Passista

Danny Pate  photo:MG/TDWSport.com/Corbis
Danny Pate, passista?  photo:MG/TDWSport.com/Corbis

My first article on Velominati was to introduce one of my favorite cyclists, Eros Poli. I refered to him as a domestique on the Mercatone-Uno team. This faux pas was properly pointed out much later by @KaffeineKeiser, a commenter who suddenly surfaced and unfortunately submerged just as quickly, like Das Boot in the Straits of Gibraltar.*

I do take exception to you calling him a “domestique”. Eros was a “passista” of the highest order. A team position no more or less glamorous than the former, but one that certainly warrants its own designation.

To der Keiser, calling Eros a domestique was to call him a mere bottle carrier. I was completely unfamiliar with the term but in debt to der Keiser for setting me straight. Poli was an Olympic gold medal winner in the four man team trial. He was engine number one on Cipo’s Mercatone-Uno original lead-out train. He raced Paris-Roubaix. I’m sure he carried his share of bottles. Everyone carries bottles up from the team car when necessary. Poli was a passista first, a domestique second.

More light was shed on “passista” when Pez published the excellent Italian for Cyclists a while back.

Passista (pahs SEE stah) – Francesco Moser fits the bill here. The passista is a big, powerful rider able to maintain 50 km/h for an hour at the front of the peloton. Their strength and toughness make them naturals in the northern classics.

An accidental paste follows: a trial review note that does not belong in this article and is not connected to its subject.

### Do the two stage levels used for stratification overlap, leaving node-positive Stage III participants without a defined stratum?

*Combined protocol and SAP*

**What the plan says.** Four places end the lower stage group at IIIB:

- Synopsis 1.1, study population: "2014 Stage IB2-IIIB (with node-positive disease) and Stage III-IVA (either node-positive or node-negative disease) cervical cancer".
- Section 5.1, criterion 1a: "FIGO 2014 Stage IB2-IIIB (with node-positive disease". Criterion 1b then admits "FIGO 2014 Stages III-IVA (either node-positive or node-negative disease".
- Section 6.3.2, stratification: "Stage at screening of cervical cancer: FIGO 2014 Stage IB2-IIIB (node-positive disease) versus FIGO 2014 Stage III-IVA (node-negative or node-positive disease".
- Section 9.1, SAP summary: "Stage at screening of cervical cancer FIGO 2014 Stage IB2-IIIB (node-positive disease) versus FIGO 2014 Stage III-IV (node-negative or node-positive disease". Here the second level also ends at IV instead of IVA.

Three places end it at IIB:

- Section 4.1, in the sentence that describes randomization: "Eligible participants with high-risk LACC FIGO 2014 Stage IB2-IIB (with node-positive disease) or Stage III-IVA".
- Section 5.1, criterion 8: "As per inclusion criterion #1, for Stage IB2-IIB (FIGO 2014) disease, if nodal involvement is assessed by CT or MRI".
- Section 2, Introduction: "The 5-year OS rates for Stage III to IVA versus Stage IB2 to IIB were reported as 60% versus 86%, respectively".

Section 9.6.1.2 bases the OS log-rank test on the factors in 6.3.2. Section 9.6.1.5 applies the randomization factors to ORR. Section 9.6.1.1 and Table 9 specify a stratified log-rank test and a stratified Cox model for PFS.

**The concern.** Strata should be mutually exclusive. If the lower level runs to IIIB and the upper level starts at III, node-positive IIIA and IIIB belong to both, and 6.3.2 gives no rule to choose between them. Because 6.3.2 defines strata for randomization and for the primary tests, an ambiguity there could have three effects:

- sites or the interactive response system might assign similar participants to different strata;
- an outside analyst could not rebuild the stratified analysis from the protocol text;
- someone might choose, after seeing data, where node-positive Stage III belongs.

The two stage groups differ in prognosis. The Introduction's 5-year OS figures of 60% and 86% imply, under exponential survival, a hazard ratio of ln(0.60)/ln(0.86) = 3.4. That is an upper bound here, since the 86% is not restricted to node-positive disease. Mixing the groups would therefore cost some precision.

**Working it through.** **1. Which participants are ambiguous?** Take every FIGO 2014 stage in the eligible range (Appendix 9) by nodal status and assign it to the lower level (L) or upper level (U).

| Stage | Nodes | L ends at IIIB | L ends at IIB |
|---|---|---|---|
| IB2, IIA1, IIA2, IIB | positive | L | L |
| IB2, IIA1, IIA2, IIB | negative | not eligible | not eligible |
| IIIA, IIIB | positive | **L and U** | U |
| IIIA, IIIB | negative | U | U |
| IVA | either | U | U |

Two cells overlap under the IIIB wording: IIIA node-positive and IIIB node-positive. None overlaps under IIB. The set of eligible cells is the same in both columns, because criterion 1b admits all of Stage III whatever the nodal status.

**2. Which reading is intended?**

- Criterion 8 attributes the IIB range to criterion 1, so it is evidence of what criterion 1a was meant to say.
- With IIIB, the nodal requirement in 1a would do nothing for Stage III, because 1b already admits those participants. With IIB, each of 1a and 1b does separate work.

By that definition, Jensie Voigt is a classic modern passita, our own Frank Strack too. Tom Boonen is absolutely one judging from the work he has been doing this week at the head of the peloton in Paris-Nice. Boonen’s elbow infection foiled his usual preparation for the Spring Classics so he signed up for a week-of-beauty spa called Paris-Nice. Need some fitness? Ride from Paris to the Mediterranean at ass hauling speed, do hour sessions at the front of a professional peloton. On the rainy cold days, do even more.

Passista is a type of rider rather than just a job description within the team. I don’t think there are designated bottle carriers these days. One can’t be really good at just riding back and forth to the team car. A friend who has done it told me how damn hard riding back to the field at high speed towing an additional seven kilos really is. No one makes it to the pro ranks on their bottle carrying savy. The fact that one is on a team for a particular race means one is a badass, except for the newbies who are just hoping to finish and gain some race experience (like Andy Schleck). If this is their mission, then either they are future badasses or their team lacks any depth and therefore sucks. Julian Dean may have carried bottles during each stage during the Tour but he still had to man up for the last twenty km and be faster than everyone except his team’s designated sprinter. He was the lead- out guy.